First, what a great piece of writing this post is. Second, Panic’s low iOS revenue is a terrible indicator for the health of the platform. If top-quality apps, a solid customer base and brand, and marketing support from Apple aren’t enough, what does one need to succeed? Apple clearly likes Panic-style apps, so you would think it would try to encourage their development. Instead, Apple has designed the App Store to do pretty much the opposite. Why? This strategy seems to make no long-term sense unless one believes that quality apps don’t matter.

Milen Dzhumerov:

It escapes my mind why a premium hardware company would want to run a software store that’s equivalent to a dollar shop (or worse). Yes, people will buy phones because there’s tons of free apps but we’re slowly reaching a point (or already there) where the quality of those apps is so bad, that all other platforms have them as well. The number of apps is no longer a competitive advantage like it used to be in 2008. In the long term, it wouldn’t matter what phone you buy, if all the software is available on all mobile OSes.

Due to the un-sustainability of the App Store policies, the premium software that will keep people in the iOS ecosystem just won’t get built - that’s a recipe for disaster. Just look at the Panic 2014 report (and multitude other reports as well). It’s precisely those developers that have built the ecosystem, have been innovating and creating superb 3rd party software and have been advocating Apple products for decades. And now Apple have turned their backs on them.

Update (2015-01-08): Wil Shipley has some suggestions for the App Store.

Apple’s Software Quality, Continued

Marco Arment (comments, follow-up) continues on the theme of my post from October:

Apple’s hardware today is amazing — it has never been better. But the software quality has fallen so much in the last few years that I’m deeply concerned for its future. I’m typing this on a computer whose existence I didn’t even think would be possible yet, but it runs an OS with embarrassing bugs and fundamental regressions. Just a few years ago, we would have relentlessly made fun of Windows users for these same bugs on their inferior OS, but we can’t talk anymore.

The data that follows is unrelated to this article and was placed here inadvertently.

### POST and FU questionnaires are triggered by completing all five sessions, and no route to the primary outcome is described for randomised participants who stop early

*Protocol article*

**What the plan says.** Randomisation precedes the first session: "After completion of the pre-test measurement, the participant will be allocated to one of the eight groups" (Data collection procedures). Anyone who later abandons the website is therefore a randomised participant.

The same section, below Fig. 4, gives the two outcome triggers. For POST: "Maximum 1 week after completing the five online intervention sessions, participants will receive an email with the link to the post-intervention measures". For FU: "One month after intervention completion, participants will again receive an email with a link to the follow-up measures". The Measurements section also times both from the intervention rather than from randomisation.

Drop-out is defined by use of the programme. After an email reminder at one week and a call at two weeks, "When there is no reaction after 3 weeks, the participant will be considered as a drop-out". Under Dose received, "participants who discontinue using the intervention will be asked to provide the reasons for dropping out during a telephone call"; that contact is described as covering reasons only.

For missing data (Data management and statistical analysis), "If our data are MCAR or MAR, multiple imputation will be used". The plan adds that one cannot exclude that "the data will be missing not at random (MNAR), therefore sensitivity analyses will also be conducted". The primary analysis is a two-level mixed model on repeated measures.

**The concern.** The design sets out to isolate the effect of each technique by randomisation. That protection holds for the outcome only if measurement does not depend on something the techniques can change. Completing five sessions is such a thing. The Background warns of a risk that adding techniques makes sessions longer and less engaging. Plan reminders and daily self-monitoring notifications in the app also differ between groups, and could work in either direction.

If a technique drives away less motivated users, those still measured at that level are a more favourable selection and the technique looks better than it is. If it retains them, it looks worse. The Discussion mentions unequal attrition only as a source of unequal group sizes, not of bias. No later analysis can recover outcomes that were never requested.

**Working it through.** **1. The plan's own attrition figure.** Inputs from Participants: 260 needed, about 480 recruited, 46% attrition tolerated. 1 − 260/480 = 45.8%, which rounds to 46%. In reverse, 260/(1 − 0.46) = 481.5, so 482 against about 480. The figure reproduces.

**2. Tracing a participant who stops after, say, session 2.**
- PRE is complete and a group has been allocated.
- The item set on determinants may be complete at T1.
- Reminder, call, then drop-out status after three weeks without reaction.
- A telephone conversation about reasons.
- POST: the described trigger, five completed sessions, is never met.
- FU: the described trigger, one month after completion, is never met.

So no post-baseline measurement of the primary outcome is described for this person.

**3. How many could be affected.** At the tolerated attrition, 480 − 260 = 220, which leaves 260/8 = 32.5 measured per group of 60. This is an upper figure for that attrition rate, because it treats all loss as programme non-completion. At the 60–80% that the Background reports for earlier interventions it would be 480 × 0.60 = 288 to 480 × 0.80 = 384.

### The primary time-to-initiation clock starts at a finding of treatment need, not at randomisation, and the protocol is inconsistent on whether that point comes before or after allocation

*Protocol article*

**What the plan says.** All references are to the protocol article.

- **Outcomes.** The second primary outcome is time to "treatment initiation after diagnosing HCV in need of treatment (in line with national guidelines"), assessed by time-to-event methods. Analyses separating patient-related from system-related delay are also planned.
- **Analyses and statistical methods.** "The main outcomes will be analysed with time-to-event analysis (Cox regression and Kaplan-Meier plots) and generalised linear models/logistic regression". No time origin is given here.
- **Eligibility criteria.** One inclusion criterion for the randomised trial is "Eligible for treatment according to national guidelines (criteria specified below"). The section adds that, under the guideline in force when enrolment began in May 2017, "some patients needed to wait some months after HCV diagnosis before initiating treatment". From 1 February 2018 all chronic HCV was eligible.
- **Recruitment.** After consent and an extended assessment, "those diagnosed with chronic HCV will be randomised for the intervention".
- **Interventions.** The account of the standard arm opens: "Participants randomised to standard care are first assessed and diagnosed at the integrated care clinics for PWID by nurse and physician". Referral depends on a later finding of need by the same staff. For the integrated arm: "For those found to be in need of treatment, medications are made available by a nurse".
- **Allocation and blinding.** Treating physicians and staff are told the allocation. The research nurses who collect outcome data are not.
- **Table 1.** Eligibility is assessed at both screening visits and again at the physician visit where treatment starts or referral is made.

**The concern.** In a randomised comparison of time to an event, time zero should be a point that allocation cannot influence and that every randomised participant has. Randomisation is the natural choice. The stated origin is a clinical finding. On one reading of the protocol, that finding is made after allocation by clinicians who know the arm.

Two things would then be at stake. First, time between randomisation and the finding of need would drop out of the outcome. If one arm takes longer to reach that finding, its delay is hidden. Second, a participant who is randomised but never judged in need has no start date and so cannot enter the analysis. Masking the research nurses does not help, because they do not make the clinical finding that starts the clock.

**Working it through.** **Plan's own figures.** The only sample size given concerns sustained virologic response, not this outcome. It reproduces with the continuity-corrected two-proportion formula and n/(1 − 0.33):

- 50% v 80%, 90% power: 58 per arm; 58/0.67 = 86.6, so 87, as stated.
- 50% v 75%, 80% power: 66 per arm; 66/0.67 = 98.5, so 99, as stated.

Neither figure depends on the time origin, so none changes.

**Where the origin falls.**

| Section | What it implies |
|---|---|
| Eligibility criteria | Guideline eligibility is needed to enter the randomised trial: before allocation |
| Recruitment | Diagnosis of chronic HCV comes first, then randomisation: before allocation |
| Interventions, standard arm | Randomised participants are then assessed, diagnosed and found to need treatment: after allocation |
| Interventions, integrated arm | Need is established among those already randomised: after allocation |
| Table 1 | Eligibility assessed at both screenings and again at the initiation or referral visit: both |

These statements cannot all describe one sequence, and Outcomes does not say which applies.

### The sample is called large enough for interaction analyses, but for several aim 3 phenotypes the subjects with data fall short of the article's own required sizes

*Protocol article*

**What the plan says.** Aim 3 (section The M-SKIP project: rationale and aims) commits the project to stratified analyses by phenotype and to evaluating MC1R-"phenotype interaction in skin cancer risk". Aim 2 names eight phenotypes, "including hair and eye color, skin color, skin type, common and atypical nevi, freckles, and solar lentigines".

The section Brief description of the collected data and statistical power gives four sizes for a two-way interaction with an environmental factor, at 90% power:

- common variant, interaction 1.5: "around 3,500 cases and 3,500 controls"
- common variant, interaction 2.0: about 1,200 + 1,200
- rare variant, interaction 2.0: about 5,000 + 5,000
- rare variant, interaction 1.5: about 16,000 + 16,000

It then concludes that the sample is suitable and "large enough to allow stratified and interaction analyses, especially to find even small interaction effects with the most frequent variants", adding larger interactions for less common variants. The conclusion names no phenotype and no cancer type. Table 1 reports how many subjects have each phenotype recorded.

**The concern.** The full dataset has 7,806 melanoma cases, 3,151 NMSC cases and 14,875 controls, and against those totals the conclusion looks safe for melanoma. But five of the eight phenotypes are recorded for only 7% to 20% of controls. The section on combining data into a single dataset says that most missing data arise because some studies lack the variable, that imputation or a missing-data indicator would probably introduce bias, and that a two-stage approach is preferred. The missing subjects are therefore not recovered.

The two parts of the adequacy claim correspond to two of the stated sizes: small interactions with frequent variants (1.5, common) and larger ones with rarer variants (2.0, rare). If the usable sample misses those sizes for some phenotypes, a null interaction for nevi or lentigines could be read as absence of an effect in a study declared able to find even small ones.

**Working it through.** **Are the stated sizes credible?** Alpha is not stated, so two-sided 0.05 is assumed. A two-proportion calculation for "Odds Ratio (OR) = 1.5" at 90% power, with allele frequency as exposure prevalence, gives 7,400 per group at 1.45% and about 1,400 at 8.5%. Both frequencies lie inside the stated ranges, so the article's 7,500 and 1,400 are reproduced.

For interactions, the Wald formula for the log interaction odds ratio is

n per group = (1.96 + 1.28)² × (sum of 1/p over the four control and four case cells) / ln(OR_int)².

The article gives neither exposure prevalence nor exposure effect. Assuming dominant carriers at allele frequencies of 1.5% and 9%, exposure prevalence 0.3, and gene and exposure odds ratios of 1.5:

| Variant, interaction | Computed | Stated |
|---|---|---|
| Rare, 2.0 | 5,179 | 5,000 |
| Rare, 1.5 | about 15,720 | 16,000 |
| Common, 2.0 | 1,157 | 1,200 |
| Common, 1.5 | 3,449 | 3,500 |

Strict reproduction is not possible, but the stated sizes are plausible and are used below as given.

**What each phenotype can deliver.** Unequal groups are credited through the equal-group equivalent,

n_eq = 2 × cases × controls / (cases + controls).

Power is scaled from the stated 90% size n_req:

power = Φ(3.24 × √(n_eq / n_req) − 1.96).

I suspect the rapid decline of Apple’s software is a sign that marketing is too high a priority at Apple today: having major new releases every year is clearly impossible for the engineering teams to keep up with while maintaining quality. Maybe it’s an engineering problem, but I suspect not — I doubt that any cohesive engineering team could keep up with these demands and maintain significantly higher quality.

A former Apple engineer:

With Bertrand, we would move in giant monolithic releases where every group would just dump in whatever they had ready and the whole thing would get released with nightly builds. With SnowLeopard in particular, I remember three dozen releases in a row where Xcode was unusable due to obj-c garbage collection issues. Random stuff you didn’t expect like CoreGraphics would have showstopper issues and then we’d report it and it would get fixed by the next week.

This resulted in extremely late releases that had a ton of bugs that we piled patches onto as time went on.

Craig moved the organization onto a sprint system, where we would develop new features for 2 weeks and then spend a week fixing bugs. After 10 or 12 or 16 of these cycles, we would deem it ready and ship it out.


What has changed is that releases and features happen more often. Tiger and Leopard had a good 2 years to mature and get patches while their delayed successors missed target dates. […] They felt stable because they were just old, sort of like Debian stable. Meanwhile, the development versions of Leopard and Snow Leopard (the two I spent most of my career at Apple developing) were downright horrible and unreleasable. […] It’s just that you remember them better because they had a longer history as a stable legacy OS than the modern versions.

[Update (2015-01-12): There are more comments about this change in development styles here.]

A current Apple engineer:

the sprint (milestone) development system is still in place... it’s not the problem though, it’s the problem is the focus on new useless [imo] features at the expense of core functionality and quality

Another former Apple engineer:

The good thing about the nightly builds was you didn’t have to use them, and people could respond quickly to showstoppers rather than wait for a sprint. There was a quicklook team to catch bugs which stopped nightly builds from release to general dev, and unless you really needed that build ( to test a new API) you didn’t install until quality was restored. The xCode bug was therefore unusual, as they could have fixed it the next day ( and with enough heat they would have).